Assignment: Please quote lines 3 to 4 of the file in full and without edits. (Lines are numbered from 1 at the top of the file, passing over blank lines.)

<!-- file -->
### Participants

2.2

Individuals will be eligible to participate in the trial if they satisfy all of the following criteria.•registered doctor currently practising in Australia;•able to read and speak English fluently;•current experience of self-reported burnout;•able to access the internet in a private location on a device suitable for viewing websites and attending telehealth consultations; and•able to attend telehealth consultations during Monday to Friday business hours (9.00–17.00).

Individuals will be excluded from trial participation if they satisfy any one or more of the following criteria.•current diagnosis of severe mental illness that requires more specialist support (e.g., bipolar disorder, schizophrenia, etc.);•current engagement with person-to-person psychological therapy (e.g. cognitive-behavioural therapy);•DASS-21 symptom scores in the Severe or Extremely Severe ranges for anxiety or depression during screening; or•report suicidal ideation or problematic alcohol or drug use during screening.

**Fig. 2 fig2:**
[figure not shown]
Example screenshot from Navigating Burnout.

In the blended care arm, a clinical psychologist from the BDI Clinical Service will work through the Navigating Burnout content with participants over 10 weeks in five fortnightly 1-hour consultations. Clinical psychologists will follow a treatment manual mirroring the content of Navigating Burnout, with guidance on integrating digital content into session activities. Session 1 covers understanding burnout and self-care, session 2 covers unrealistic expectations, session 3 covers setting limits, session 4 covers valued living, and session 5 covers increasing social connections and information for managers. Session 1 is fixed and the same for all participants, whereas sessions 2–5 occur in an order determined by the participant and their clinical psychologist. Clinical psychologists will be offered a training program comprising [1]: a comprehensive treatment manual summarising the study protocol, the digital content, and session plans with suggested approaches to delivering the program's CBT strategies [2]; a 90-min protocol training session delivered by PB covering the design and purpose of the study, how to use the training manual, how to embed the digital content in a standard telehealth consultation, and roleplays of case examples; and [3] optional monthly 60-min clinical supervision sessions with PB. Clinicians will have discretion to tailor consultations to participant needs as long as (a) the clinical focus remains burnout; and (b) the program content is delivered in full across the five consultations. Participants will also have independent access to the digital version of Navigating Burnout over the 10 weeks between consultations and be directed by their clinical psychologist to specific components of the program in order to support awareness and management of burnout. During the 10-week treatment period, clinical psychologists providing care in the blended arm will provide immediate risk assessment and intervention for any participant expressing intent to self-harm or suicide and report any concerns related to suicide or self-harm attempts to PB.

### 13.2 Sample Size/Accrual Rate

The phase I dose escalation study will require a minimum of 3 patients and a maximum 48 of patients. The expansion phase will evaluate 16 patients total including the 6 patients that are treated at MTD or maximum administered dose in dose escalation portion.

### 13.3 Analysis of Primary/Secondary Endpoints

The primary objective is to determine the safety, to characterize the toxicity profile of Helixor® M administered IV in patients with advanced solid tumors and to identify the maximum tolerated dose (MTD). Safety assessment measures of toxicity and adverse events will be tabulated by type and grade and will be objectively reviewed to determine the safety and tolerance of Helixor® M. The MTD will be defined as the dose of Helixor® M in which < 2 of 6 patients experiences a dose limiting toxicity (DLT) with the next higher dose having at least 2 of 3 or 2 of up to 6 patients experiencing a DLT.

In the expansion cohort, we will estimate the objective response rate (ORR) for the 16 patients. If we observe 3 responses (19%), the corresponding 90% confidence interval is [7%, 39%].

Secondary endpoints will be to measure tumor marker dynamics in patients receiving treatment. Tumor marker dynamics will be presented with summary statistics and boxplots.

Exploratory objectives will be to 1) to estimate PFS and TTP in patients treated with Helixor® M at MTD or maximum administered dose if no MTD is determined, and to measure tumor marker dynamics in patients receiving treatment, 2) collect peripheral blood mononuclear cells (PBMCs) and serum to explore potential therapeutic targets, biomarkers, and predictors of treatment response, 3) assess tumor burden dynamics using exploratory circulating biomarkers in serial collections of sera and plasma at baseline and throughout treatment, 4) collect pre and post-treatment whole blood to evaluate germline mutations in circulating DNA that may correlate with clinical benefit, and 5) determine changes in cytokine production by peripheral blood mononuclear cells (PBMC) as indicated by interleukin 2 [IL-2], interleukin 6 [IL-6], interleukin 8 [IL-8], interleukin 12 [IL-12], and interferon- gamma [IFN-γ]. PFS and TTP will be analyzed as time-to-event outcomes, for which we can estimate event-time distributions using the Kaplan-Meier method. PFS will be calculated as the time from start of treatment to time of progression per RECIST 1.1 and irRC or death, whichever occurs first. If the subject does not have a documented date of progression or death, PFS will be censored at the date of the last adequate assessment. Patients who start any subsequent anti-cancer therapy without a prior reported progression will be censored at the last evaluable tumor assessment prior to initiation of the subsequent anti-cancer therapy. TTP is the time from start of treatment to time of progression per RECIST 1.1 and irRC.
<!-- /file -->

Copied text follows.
Individuals will be eligible to participate in the trial if they satisfy all of the following criteria.•registered doctor currently practising in Australia;•able to read and speak English fluently;•current experience of self-reported burnout;•able to access the internet in a private location on a device suitable for viewing websites and attending telehealth consultations; and•able to attend telehealth consultations during Monday to Friday business hours (9.00–17.00).

Individuals will be excluded from trial participation if they satisfy any one or more of the following criteria.•current diagnosis of severe mental illness that requires more specialist support (e.g., bipolar disorder, schizophrenia, etc.);•current engagement with person-to-person psychological therapy (e.g. cognitive-behavioural therapy);•DASS-21 symptom scores in the Severe or Extremely Severe ranges for anxiety or depression during screening; or•report suicidal ideation or problematic alcohol or drug use during screening.